The labor market. I can’t create jobs where they don’t exist, and the struggles of undeniably well-prepared students to find good-paying, meaningful jobs say more about the economy, the ways in which technology is replacing human labor, and the choices that corporations make than my institutional effectiveness. If the government wants to hold us accountable on earnings post-graduation, can we hold it accountable for making sure that good-paying jobs are out there?
Graduate motivation and grit. My institution can do everything in its power to encourage students to start their job search early, to do internships and network, and to be polished and ready for that first interview. But if a student chooses to take that first year to travel, to be a ski bum, or simply stay in their home area when jobs in their discipline might be in Los Angeles or Washington or Omaha, there is little I can do. Yet those have a lot of impact on the measure of earnings just after graduation.
Irrational passion. We should arm prospective students with good information about their majors: job prospects, average salaries, geographic demand, how recent graduates have fared. However, if a student is convinced that being a poet or an art historian is his or her calling, to recall President Obama’s recent comment, how accountable is my individual institution if that student graduates and then struggles to find work?
We wrestle with these questions internally. We talk about capping majors that seem to have diminished demand, putting in place differential tuition rates, and more. How should we think about our debt to earnings ratio? None of this is an argument against a unit record system, but a plea that it measure things that are more fully in our institutional control. For example, does it make more sense to measure earnings three or five years out, which at least gets us past the transitional period into the labor market and allows for some evening out of the flux that often attends those first years after graduation?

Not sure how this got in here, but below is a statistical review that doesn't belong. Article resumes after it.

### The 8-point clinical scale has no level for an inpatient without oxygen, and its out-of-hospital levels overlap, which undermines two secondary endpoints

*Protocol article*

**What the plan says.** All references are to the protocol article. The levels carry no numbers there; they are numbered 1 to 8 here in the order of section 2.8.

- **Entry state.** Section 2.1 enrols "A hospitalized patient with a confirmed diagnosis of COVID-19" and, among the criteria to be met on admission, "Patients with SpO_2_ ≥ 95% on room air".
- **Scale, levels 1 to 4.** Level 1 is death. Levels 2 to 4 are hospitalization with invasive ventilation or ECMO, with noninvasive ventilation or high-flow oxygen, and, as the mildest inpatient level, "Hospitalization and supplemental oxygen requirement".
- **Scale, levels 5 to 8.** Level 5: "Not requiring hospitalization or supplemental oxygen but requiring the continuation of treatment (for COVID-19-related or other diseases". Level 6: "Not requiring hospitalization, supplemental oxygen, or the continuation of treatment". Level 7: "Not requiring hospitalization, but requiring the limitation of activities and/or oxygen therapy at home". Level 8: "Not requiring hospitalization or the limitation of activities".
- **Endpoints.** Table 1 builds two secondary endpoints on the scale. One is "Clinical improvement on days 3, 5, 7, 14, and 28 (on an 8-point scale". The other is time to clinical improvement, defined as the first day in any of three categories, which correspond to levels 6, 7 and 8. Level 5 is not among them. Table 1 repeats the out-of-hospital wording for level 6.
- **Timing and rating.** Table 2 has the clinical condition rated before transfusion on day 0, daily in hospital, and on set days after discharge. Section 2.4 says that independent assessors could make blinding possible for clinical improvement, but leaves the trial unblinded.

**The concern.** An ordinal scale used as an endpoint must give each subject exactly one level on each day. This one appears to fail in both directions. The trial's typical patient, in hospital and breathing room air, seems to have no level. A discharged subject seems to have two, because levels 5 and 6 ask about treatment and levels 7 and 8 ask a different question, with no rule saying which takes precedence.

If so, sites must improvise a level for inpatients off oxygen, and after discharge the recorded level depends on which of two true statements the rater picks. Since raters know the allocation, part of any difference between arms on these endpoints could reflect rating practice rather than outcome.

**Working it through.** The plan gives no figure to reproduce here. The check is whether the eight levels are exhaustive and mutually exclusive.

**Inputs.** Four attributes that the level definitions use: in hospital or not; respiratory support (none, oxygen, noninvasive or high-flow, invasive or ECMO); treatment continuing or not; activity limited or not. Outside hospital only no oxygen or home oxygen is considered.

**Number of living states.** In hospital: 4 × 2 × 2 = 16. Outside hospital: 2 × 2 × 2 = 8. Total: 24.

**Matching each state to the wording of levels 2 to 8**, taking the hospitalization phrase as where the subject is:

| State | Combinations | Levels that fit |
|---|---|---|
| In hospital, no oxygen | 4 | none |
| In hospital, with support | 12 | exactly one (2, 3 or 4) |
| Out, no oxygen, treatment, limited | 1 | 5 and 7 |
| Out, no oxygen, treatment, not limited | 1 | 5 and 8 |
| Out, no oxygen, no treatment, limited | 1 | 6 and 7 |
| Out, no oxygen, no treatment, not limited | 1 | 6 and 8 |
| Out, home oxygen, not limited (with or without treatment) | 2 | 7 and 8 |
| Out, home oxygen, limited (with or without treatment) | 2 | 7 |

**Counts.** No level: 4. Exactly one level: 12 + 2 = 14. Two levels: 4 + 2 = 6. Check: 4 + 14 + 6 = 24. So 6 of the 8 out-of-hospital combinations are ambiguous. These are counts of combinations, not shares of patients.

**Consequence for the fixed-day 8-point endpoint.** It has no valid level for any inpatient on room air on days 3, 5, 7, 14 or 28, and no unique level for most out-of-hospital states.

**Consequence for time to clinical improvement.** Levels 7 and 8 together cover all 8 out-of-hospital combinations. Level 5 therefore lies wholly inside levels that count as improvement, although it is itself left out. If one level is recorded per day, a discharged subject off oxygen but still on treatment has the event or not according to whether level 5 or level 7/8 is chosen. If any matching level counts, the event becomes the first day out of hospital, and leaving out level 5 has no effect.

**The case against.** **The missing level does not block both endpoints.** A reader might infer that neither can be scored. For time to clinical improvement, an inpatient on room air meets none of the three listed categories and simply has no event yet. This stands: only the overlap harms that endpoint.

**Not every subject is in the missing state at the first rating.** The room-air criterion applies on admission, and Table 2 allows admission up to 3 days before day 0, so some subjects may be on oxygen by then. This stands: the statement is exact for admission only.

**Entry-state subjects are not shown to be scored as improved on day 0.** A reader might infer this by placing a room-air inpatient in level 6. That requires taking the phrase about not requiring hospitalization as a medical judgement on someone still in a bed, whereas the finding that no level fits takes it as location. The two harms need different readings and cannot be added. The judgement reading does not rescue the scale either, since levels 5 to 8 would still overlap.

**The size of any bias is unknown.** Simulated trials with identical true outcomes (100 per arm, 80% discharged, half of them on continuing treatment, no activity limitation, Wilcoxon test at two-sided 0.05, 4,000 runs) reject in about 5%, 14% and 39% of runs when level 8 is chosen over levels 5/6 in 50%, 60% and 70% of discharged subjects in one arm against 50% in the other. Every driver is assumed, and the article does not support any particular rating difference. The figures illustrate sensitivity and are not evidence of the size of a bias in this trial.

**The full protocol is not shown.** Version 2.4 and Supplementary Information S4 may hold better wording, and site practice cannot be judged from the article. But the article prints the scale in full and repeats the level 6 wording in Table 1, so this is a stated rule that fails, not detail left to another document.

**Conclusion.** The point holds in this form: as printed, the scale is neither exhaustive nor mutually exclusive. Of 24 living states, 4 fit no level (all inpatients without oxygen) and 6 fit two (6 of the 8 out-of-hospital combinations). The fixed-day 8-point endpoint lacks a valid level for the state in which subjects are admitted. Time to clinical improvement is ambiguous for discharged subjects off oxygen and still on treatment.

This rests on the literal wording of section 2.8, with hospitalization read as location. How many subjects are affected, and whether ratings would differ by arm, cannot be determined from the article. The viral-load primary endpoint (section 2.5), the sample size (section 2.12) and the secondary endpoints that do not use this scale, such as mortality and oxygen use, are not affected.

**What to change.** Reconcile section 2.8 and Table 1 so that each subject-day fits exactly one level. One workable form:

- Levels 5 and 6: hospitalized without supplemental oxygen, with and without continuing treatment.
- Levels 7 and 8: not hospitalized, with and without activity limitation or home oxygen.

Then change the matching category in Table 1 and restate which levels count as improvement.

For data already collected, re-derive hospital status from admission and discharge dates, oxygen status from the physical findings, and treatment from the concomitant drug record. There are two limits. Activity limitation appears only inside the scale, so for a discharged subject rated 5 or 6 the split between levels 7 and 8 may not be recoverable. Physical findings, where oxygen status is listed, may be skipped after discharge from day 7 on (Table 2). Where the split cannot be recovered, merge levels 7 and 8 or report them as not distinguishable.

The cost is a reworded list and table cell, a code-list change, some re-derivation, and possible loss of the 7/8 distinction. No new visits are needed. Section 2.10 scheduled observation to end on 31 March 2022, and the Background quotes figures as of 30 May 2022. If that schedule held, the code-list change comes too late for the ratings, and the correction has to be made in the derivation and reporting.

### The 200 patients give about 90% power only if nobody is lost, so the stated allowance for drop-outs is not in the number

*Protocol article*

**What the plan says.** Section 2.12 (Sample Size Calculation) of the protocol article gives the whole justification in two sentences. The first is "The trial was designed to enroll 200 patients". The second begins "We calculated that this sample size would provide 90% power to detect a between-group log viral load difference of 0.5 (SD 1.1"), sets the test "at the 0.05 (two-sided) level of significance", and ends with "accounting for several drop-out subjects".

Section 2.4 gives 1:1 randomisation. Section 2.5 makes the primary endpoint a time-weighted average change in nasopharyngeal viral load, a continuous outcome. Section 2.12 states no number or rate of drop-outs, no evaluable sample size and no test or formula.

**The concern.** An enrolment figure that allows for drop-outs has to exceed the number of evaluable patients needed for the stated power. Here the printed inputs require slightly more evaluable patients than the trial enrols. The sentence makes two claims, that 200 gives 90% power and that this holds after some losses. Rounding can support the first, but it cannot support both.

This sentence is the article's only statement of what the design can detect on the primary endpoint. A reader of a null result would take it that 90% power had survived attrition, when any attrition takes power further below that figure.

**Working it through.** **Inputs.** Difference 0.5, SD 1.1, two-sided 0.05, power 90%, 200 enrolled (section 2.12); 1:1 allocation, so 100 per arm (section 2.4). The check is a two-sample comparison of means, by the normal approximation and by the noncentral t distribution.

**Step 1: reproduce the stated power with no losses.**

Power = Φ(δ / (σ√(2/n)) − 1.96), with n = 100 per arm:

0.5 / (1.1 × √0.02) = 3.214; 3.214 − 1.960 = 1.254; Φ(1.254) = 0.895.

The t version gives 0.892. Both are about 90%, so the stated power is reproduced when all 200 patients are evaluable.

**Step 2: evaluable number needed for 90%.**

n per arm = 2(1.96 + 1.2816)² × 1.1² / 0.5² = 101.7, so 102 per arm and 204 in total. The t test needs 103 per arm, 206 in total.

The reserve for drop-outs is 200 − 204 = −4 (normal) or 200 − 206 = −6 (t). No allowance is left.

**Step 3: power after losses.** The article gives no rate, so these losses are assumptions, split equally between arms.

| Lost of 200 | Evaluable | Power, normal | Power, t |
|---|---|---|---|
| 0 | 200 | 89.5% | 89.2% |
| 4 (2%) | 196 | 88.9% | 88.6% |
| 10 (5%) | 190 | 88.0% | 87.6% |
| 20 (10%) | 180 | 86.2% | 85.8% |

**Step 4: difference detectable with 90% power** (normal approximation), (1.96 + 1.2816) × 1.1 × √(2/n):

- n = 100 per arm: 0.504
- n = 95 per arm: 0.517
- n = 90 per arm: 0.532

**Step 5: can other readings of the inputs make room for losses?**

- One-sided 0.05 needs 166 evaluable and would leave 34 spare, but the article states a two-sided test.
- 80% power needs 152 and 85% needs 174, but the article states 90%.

Contextualize the findings. As has been pointed out many times, a 98 percent graduation rate at a place like Harvard is less a testimony to its institutional quality than evidence of its remarkably talented incoming classes of students. Not only would a 40 percent graduation rate at some institutions be a smashing success, but Harvard would almost certainly fail those very same students. As McCann and Laitinen point out, so much of what we measure and report on is not about students, so let’s make sure that an eventual SURS provides consumer information that makes sense for the individual consumer and institutional sector.
If the consumer dimension of a student unit record system is to help people make wise choices, it can’t treat all institutions the same and it should be consumer-focused. For example, can it be “smart” enough to solicit the kind of consumer information that then allows us to answer not only the question the authors pose, “What kinds of students are graduating from specific institutions?” but “What kinds of students like you are graduating from what set of similar institutions and how does my institution perform in that context?”